When I visited foggy London town this year, I did two things that demonstrate, once and for all, what a massive idiot I am. First, I forgot to go to that big old David Bowie exhibition; and, second, I was too cowardly to ask anyone at Harrods where I could find the Diana and Dodi memorial, instead deciding to myself, on the basis of exactly no evidence, that it must have been removed. However, even as I sat at Heathrow, with approximately one-hundred-and-fifty-seven hours in transit ahead of me, it was some small consolation that I would eventually behold the new biopic Diana, or, as I would like to have seen it called, because I enjoy it when another person’s name is thrown pretentiously into the mix of a film’s title, Oliver Hirschbiegel’s Diana.
Well, the day finally came that I saw Diana and, while I must point out immediately that the film itself is not really any good at all, it did – unlike, say, The Piano – get me thinking. Before I get to my ‘thoughts’, I must give credit to Naomi Watts for her portrayal of ‘the most famous woman in the world’, as Diana is referred to throughout the course of, what is technically, the action. I admit that I have been one of the baying hounds relentlessly on the scent of the notion that Watts physically resembles not at all the most popular Princess of Wales that humanity has yet seen. Now, though, I have to concede that the top half of Watts’ face did look like Diana’s, meaning that all I had to do was make sure that I, at all times, looked through closed eyes if required to look at the bottom half of her face. Putting Watts’s physical resemblance, or not, to one side, however, she managed the same, seemingly impossible, feat, as did Michelle Williams in My Week with Marilyn, of making a pretty decent fist of capturing and exhibiting a lady so famous and frequently portrayed that she barely seems human anymore, and of doing so in a flick that is as fresh and lively as a housefly twitching its leg after an onslaught of Baygon.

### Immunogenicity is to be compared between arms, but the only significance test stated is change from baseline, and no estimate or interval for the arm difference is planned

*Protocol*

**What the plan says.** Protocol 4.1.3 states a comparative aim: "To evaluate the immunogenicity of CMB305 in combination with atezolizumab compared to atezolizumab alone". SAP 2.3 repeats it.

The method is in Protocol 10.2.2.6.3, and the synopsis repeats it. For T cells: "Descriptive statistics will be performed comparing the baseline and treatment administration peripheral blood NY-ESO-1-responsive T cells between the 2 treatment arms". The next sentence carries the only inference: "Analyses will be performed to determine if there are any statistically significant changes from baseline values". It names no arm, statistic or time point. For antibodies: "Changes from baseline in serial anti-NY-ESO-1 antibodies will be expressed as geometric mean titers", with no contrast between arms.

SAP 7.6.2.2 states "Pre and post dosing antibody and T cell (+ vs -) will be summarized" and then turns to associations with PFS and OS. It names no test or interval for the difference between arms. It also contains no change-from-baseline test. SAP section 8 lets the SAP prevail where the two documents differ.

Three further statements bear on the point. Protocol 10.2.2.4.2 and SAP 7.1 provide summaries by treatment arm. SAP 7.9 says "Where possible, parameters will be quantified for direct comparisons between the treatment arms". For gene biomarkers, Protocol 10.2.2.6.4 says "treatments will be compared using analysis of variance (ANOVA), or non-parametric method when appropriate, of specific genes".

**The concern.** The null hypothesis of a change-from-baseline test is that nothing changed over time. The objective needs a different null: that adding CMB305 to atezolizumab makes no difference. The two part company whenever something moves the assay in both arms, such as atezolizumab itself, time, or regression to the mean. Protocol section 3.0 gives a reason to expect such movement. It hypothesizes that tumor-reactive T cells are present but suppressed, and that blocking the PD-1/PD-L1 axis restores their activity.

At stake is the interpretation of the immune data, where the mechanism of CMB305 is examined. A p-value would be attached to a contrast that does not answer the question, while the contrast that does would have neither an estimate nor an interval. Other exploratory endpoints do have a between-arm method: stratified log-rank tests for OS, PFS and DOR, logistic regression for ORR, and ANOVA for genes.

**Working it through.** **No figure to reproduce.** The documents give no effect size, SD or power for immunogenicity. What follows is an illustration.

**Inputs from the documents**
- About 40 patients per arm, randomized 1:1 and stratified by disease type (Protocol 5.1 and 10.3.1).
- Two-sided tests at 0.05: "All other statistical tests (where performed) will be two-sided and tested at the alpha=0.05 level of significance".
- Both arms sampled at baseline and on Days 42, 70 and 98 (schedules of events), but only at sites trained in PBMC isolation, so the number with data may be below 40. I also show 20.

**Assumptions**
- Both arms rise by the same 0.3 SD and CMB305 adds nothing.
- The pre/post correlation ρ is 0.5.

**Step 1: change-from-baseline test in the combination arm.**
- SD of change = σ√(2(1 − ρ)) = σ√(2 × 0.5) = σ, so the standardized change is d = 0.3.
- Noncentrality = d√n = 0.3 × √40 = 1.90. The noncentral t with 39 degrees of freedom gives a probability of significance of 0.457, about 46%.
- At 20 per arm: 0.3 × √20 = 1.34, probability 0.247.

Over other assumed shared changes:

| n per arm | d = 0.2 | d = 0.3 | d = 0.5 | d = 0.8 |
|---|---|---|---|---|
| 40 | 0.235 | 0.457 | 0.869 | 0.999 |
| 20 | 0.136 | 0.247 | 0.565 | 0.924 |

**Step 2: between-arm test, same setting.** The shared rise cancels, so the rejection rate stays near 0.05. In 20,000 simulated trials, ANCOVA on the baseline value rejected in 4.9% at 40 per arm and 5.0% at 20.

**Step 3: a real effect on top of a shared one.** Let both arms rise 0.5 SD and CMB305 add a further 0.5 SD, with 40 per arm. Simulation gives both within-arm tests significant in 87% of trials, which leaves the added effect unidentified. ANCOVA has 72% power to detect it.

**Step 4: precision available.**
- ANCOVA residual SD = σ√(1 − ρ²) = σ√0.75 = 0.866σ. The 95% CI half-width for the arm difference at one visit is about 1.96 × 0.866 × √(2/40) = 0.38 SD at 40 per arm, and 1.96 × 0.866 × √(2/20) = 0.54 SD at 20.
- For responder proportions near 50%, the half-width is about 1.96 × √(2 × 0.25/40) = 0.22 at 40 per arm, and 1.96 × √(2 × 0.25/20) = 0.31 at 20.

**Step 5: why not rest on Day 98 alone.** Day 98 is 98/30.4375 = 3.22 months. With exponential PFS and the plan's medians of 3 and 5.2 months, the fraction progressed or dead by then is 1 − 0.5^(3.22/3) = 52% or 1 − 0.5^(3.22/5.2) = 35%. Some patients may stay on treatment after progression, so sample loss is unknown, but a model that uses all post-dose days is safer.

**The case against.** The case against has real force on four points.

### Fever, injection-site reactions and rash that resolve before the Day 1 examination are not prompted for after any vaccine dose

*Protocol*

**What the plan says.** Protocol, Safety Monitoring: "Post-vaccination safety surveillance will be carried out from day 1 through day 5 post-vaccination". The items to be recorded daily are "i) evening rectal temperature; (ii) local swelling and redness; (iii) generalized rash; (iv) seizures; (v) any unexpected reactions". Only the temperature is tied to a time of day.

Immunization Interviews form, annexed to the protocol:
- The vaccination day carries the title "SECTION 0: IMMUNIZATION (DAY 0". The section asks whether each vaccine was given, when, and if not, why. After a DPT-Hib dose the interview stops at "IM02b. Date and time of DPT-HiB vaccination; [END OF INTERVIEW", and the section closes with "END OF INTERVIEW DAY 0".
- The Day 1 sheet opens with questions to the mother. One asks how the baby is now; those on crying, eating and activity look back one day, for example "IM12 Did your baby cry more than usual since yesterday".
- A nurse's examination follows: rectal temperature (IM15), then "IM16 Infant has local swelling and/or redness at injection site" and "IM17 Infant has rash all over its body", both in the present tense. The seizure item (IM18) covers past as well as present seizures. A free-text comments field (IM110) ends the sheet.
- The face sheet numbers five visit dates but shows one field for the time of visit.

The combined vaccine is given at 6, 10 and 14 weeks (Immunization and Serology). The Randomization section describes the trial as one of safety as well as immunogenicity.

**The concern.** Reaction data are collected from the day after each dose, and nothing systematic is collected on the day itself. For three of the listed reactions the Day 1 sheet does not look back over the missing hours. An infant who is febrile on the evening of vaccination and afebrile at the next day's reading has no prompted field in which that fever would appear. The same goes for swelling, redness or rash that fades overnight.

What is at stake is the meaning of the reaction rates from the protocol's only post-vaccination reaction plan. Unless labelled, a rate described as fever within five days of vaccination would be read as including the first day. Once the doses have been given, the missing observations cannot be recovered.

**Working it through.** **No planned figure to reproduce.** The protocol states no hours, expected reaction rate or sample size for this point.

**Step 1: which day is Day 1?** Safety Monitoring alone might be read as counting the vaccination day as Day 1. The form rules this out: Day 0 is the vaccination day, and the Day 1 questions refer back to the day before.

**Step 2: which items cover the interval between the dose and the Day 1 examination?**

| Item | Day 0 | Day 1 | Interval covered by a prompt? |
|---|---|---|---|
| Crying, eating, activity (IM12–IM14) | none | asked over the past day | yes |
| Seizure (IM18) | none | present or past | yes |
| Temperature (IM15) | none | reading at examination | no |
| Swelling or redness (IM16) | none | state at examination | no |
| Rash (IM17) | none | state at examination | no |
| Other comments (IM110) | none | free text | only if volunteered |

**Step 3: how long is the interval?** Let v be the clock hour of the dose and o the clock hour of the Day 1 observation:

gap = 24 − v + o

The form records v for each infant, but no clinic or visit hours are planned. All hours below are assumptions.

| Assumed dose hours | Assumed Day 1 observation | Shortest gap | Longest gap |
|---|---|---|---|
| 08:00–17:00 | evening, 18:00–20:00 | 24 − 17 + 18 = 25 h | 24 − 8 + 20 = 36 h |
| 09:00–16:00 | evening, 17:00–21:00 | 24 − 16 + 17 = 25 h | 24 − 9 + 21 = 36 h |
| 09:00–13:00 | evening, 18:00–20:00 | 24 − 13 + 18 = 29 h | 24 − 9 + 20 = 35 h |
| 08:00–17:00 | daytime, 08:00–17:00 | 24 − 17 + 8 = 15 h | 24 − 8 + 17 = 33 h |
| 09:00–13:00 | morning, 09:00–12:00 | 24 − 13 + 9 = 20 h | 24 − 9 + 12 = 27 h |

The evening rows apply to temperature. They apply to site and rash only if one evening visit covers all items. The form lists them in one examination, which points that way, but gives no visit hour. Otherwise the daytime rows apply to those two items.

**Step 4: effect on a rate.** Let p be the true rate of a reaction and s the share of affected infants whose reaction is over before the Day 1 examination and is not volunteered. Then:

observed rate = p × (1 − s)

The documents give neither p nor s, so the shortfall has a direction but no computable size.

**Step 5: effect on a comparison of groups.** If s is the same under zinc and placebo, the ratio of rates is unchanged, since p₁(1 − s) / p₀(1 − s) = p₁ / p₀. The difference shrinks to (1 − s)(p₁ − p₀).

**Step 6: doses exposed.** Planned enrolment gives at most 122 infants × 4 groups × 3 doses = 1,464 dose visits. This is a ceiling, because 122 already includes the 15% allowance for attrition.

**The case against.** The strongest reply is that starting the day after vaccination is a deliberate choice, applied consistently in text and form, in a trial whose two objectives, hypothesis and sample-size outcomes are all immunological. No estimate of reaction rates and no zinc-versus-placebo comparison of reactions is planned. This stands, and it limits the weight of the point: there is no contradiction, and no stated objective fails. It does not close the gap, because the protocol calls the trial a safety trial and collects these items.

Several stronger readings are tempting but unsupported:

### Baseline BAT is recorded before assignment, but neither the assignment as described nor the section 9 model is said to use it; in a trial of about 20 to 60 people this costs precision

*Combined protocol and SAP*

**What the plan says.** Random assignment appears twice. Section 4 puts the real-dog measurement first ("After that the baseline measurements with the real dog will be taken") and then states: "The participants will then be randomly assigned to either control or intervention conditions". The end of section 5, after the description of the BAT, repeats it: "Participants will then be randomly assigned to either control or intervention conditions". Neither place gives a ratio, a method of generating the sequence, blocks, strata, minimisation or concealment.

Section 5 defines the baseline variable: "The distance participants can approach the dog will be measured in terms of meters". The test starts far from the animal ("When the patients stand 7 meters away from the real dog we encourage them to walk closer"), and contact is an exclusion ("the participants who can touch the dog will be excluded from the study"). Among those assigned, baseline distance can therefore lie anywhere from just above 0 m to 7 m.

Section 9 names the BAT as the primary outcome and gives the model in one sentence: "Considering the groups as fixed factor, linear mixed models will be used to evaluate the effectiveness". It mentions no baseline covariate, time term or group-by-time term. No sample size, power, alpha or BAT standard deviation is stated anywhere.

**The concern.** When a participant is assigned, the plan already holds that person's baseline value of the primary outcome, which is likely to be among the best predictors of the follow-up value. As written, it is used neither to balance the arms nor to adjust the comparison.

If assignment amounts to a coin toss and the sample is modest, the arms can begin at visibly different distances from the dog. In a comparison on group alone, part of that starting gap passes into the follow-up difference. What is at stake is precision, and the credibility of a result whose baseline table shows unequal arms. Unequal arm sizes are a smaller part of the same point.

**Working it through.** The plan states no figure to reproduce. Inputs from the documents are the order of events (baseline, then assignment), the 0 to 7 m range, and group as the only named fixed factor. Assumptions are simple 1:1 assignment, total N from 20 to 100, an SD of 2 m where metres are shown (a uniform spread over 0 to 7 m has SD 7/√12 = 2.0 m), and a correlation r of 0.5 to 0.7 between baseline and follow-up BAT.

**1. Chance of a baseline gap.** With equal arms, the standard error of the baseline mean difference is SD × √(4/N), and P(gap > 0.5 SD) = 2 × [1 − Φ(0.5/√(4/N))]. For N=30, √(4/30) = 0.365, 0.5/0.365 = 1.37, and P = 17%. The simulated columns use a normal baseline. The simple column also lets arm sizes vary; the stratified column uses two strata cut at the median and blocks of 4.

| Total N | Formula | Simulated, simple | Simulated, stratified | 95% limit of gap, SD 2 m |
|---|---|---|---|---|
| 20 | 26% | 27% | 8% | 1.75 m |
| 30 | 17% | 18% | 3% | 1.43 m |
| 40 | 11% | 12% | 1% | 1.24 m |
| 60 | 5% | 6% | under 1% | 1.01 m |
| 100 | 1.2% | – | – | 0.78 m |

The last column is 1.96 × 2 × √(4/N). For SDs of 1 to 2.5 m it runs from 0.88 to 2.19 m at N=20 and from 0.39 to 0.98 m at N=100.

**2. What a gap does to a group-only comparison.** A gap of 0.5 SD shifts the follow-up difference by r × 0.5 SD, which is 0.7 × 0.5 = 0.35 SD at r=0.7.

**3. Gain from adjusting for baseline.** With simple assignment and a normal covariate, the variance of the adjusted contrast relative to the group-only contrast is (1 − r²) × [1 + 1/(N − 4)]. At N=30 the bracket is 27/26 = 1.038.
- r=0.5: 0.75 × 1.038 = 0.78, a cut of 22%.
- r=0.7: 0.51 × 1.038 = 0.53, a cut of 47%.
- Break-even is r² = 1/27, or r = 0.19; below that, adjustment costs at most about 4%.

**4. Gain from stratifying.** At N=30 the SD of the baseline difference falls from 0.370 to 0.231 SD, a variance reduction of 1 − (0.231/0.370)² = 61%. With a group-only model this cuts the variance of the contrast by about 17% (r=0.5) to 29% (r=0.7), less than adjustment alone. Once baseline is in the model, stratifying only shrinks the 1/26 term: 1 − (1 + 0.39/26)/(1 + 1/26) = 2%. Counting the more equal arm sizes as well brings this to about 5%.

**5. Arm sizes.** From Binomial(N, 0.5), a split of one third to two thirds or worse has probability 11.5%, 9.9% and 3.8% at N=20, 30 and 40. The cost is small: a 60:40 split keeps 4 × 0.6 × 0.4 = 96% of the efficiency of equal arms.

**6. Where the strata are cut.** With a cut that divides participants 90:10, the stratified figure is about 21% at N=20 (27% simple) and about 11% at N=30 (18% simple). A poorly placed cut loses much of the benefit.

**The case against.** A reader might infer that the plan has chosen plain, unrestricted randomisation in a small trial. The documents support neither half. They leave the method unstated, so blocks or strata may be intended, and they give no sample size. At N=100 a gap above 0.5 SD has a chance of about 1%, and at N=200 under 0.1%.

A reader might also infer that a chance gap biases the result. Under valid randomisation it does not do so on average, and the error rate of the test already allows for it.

To my mind, aside from the fact that I had absolutely no idea who Juliet Stevenson’s character was supposed to be, the primary culprit in Diana’s minimal effectiveness is its script. Except that I liked the bead curtain he had in his apartment, and except that he would be able to hand out a medical certificate if you felt like a day off work, it is difficult to understand the appeal of Hasnat Khan (Naveen Andrews) as a ‘manfriend’ if he truly did go around stating authoritatively that ‘Jazz is in the moment’; ‘Maria Callas died of a broken heart’; and, on the topic of Tony Blair, ‘He’s what this country needs.’ The film does have at least some power, however, when it loses the yacketty-yak. Watching the princess sitting around a silent pad that is furnished like Claus von Bulow’s in Reversal of Fortune, making toast and baked beans, and having to wear a horrible blazer with a crest at which even Roger Moore would draw the line, does communicate something of how very tedious and oppressive it would be to be a member of the British, or any, royal family. And this is conveyed despite the fact that the princess exhibits the same astonishing freedom of movement as that of the concentration camp inhabitants in the horrendous Life is Beautiful.